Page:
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Why Workplace Well-Being Programs Could Be Wasting Money

The three most common mistakes workplaces are making.

Key points

  • New research found that most workplaces are continuing to invest in the least effective well-being tools for workers.
  • Employee assistance programs are frequently provided but are often ineffective at improving workers' well-being.
  • The most effective forms of workplace well-being support include well-being apps, workshops, and coaching.
 RichVintage/iStock
Source: RichVintage/iStock

With 98% of workers recently reporting that their physical, emotional, and mental well-being is just as important to them as their pay, the pressure is on for workplace well-being programs to deliver what workers want. Unfortunately, new research released today by The Wellbeing Lab and The Australian HR Institute, Growth Faculty, NeuroPower Group, and Pioneera has found that most workplaces are continuing to invest in the least effective well-being tools for workers.

The research surveyed 1,009 randomly selected workers representative of the Australian workforce during September, and found three common mistakes being made by many workplace well-being programs:

  1. Promote well-being, don’t just protect mental health. Almost one-third of workers reported feeling uncomfortable talking about mental health (31.9%) or accessing mental health programs (33.1%) at work, compared to feeling comfortable talking about wellbeing (76.2%) and accessing wellbeing programs (73.5%). Notably, workplaces that were often providing well-being programs and occasionally providing mental health programs were statistically more likely to have higher levels of worker job satisfaction, organizational commitment, psychological safety, and performance.

    How does your workplace well-being strategy normalize moments of thriving and struggle? Is this part of your everyday well-being language?

  2. Invest in well-being tools that work for everyone, don’t just mitigate risks. Employee assistance programs (EAP) remain the most frequently provided support in Australian workplaces (38.2%, up from 29.8% in 2021). Unfortunately, workers continue to report that EAPs are the least utilized support. EAPs are also the least effective form of support for amplifying workers’ levels of well-being ability, motivation, and psychological safety. In fact, EAPs were only slightly better than providing nothing.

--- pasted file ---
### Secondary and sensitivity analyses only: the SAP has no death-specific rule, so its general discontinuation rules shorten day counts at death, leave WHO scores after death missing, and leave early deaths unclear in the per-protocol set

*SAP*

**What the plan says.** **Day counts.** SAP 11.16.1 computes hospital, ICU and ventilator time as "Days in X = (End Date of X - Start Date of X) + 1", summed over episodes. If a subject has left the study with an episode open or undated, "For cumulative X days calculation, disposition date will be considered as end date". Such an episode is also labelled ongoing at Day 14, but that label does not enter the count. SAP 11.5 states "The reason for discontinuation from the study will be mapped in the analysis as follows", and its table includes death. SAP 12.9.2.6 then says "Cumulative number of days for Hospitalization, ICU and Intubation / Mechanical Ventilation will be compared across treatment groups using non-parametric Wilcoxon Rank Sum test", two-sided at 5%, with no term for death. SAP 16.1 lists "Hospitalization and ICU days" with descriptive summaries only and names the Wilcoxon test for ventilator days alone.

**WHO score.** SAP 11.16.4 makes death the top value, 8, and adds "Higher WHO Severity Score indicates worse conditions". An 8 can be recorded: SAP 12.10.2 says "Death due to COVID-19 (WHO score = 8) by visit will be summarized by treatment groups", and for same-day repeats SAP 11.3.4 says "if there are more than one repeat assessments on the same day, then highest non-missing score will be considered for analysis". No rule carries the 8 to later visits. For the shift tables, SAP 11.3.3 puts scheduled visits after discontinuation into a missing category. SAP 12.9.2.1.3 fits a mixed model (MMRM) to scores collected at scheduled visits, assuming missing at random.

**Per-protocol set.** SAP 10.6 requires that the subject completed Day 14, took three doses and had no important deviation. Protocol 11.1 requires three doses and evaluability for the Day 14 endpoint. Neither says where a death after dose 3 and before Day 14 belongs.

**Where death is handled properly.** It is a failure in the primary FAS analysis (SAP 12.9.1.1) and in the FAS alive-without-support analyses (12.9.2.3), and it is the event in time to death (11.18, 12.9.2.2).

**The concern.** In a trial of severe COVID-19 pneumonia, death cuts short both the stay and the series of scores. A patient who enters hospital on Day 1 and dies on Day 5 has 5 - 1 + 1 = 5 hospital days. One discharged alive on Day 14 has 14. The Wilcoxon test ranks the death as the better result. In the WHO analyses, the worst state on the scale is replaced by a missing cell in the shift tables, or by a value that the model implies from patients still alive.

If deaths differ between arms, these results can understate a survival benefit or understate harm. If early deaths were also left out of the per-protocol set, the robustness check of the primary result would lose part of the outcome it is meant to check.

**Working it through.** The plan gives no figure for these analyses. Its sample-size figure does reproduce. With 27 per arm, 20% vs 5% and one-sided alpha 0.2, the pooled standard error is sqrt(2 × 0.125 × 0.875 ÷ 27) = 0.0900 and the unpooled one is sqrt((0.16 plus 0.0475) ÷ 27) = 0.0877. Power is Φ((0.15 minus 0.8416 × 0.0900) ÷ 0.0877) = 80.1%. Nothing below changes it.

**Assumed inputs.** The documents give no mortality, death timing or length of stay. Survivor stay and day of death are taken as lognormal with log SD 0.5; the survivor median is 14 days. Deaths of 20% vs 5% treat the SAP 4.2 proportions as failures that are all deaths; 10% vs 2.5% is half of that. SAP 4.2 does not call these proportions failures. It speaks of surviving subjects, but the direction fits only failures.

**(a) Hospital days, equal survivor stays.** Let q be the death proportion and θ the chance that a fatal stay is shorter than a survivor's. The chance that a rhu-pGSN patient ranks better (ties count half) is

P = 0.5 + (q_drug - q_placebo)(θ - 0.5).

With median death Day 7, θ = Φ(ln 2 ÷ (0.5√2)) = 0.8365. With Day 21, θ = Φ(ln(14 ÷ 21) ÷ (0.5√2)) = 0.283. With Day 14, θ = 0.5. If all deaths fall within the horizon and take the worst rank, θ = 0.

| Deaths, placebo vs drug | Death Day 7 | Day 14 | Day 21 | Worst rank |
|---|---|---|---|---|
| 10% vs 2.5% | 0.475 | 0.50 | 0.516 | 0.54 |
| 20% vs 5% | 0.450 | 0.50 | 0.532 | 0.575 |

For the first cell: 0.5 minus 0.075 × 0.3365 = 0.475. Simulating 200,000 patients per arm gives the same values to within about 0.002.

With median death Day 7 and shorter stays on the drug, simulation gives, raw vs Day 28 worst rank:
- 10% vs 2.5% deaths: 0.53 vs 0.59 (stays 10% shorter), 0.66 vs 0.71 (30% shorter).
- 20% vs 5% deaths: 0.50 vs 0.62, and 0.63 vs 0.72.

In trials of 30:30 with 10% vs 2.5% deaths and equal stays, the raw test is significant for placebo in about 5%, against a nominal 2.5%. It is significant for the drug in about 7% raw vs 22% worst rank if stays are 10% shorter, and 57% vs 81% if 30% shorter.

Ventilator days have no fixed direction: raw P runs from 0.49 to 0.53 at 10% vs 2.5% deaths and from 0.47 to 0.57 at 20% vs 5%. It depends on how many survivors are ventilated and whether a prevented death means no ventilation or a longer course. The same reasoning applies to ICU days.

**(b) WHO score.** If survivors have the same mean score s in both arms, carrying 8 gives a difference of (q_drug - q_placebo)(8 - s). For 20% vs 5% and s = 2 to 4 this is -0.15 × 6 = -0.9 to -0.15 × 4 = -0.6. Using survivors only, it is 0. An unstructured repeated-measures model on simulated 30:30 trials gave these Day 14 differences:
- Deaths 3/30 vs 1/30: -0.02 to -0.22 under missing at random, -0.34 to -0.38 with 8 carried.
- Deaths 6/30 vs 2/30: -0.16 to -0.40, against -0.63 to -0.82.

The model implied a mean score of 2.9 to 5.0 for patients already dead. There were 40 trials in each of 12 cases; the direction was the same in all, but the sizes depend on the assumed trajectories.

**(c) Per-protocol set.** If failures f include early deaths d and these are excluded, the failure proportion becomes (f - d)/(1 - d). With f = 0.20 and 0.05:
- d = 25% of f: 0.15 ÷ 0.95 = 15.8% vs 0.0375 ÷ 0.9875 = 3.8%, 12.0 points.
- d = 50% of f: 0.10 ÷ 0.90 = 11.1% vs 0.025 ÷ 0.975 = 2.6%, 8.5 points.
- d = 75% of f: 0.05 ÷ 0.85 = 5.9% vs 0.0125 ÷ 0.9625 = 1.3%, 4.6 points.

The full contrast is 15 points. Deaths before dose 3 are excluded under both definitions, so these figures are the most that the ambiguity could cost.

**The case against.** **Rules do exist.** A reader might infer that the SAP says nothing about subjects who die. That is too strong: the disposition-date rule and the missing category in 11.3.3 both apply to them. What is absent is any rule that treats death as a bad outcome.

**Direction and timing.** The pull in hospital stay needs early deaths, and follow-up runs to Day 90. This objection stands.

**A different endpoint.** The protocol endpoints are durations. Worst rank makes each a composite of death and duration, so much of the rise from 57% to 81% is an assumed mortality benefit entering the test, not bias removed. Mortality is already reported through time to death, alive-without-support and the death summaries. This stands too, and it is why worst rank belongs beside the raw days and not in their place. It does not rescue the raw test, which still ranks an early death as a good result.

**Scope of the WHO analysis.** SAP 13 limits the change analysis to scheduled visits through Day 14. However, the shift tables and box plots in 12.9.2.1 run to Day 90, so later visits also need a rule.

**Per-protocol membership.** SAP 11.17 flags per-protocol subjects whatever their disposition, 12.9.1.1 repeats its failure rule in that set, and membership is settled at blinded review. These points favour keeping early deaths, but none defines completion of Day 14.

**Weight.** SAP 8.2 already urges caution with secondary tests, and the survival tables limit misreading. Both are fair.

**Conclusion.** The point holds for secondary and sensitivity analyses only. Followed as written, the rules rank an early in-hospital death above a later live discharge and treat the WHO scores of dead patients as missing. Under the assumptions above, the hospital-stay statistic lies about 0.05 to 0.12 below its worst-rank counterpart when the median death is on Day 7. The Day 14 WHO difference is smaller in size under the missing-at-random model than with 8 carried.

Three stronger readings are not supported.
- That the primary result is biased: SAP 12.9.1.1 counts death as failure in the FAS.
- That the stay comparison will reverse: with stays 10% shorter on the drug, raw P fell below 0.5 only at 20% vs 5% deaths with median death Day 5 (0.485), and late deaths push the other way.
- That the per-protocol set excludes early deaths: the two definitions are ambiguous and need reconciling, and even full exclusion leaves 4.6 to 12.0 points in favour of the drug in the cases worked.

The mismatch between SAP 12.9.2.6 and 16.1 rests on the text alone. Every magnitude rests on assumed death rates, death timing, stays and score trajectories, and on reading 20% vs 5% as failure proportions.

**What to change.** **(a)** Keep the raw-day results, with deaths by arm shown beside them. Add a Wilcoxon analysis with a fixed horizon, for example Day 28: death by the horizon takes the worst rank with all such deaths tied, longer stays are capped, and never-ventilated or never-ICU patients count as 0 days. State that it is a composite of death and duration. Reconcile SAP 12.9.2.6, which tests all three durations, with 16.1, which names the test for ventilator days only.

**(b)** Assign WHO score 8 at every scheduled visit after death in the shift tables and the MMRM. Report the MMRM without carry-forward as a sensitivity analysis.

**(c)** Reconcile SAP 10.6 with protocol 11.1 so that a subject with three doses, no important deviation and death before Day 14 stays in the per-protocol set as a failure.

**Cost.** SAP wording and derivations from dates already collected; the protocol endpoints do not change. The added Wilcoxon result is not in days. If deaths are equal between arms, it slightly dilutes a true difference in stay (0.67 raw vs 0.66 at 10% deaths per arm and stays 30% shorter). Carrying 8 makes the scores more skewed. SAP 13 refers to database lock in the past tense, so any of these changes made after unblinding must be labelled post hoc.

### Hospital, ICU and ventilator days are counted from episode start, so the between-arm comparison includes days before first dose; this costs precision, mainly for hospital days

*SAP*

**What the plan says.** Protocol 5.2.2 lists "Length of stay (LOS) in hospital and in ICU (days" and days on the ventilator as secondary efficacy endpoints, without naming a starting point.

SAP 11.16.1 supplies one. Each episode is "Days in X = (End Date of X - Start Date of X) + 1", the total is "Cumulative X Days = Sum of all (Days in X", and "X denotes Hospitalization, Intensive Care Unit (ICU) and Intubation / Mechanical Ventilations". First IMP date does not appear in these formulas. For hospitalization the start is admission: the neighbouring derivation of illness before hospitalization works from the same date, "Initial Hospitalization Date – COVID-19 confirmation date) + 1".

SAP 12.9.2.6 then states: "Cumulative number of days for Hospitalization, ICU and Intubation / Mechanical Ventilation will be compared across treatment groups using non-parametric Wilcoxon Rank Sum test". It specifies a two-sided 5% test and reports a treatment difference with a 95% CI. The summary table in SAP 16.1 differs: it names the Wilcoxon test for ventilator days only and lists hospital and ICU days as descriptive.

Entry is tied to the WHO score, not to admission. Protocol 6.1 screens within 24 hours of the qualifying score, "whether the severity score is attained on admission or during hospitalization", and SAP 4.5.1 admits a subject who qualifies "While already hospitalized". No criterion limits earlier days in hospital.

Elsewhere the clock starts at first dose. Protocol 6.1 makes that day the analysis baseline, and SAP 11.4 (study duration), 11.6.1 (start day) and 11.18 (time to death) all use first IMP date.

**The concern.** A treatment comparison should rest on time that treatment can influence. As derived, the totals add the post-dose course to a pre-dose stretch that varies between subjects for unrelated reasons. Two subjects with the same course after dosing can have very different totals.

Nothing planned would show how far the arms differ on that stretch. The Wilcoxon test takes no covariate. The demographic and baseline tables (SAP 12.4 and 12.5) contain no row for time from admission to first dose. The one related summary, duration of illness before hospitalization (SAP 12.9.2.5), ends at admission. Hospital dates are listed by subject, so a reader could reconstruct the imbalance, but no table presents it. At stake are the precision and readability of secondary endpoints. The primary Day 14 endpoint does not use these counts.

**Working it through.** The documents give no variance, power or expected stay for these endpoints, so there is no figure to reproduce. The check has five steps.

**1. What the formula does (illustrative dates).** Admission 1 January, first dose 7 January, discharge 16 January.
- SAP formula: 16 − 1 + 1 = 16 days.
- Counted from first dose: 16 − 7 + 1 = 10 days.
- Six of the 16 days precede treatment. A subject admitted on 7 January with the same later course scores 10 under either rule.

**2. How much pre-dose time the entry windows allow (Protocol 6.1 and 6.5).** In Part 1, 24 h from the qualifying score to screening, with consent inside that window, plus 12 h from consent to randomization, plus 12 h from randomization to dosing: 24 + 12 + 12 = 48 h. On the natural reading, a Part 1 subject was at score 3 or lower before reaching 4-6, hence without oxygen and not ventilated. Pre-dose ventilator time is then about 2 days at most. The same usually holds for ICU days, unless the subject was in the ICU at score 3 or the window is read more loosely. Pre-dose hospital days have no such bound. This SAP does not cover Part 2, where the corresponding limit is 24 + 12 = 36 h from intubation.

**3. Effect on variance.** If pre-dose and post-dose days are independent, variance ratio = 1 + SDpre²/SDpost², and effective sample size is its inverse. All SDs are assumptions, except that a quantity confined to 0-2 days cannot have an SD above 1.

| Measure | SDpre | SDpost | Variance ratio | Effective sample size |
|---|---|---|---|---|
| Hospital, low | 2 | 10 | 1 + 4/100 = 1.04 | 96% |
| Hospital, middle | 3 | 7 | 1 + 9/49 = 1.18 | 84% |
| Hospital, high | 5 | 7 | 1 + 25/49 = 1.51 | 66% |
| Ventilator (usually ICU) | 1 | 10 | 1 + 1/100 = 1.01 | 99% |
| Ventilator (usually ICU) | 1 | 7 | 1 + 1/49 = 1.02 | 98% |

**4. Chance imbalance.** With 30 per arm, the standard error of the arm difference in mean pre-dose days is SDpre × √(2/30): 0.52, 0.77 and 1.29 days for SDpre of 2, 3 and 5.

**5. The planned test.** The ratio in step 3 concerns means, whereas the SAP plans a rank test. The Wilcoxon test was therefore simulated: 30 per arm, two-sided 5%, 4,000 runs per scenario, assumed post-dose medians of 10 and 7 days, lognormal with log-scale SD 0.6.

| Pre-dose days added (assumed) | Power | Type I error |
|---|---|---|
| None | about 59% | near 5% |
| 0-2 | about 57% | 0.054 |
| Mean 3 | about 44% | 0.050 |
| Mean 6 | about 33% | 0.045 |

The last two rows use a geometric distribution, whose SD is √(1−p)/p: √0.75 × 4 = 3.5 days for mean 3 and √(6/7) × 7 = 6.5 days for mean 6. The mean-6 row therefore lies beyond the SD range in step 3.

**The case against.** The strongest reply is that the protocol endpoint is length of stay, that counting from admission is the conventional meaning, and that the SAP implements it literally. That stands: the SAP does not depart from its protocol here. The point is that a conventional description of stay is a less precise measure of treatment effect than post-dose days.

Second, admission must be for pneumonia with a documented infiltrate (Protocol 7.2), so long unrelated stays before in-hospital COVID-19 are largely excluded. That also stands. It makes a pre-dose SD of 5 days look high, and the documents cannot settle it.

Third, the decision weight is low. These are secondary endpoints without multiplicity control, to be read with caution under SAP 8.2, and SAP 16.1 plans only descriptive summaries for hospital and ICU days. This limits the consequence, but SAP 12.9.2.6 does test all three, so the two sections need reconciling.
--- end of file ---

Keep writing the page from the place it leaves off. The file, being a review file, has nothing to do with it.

What were the most effective forms of workplace well-being support? Well-being artificial intelligence bots, well-being apps, well-being workshops, and well-being coaching led the way. Unfortunately, despite being no more expensive than EAP services, these forms of well-being support are provided far less frequently.

    How are you balancing your workers’ preferences for mental health and well-being tools and support at work?

  3. Take a systems approach, don’t just expect self-care. More than two-thirds of workers (68.5%) felt like they were burning out at work. This is impacting workers’ levels of performance, job satisfaction, and commitment. And while many workplaces have tried to increase support for self-care, preventing burnout is an issue that needs to be addressed by leaders and workplaces.

    For example, workers who often felt like they were burning out reported most frequently experiencing unachievable job demands (93.5%), poor workplace relationships (90.6%), and harassment (87.9%) in their workplaces. Leaders and workplaces need to support each other in addressing these psychosocial hazards if they want to see the levels of burnout decline.

    Does your workplace strategy take a systems lens to caring for well-being? How are you addressing the psychosocial hazard requirements in your workplace?

References

For a full copy of the research report, click here.

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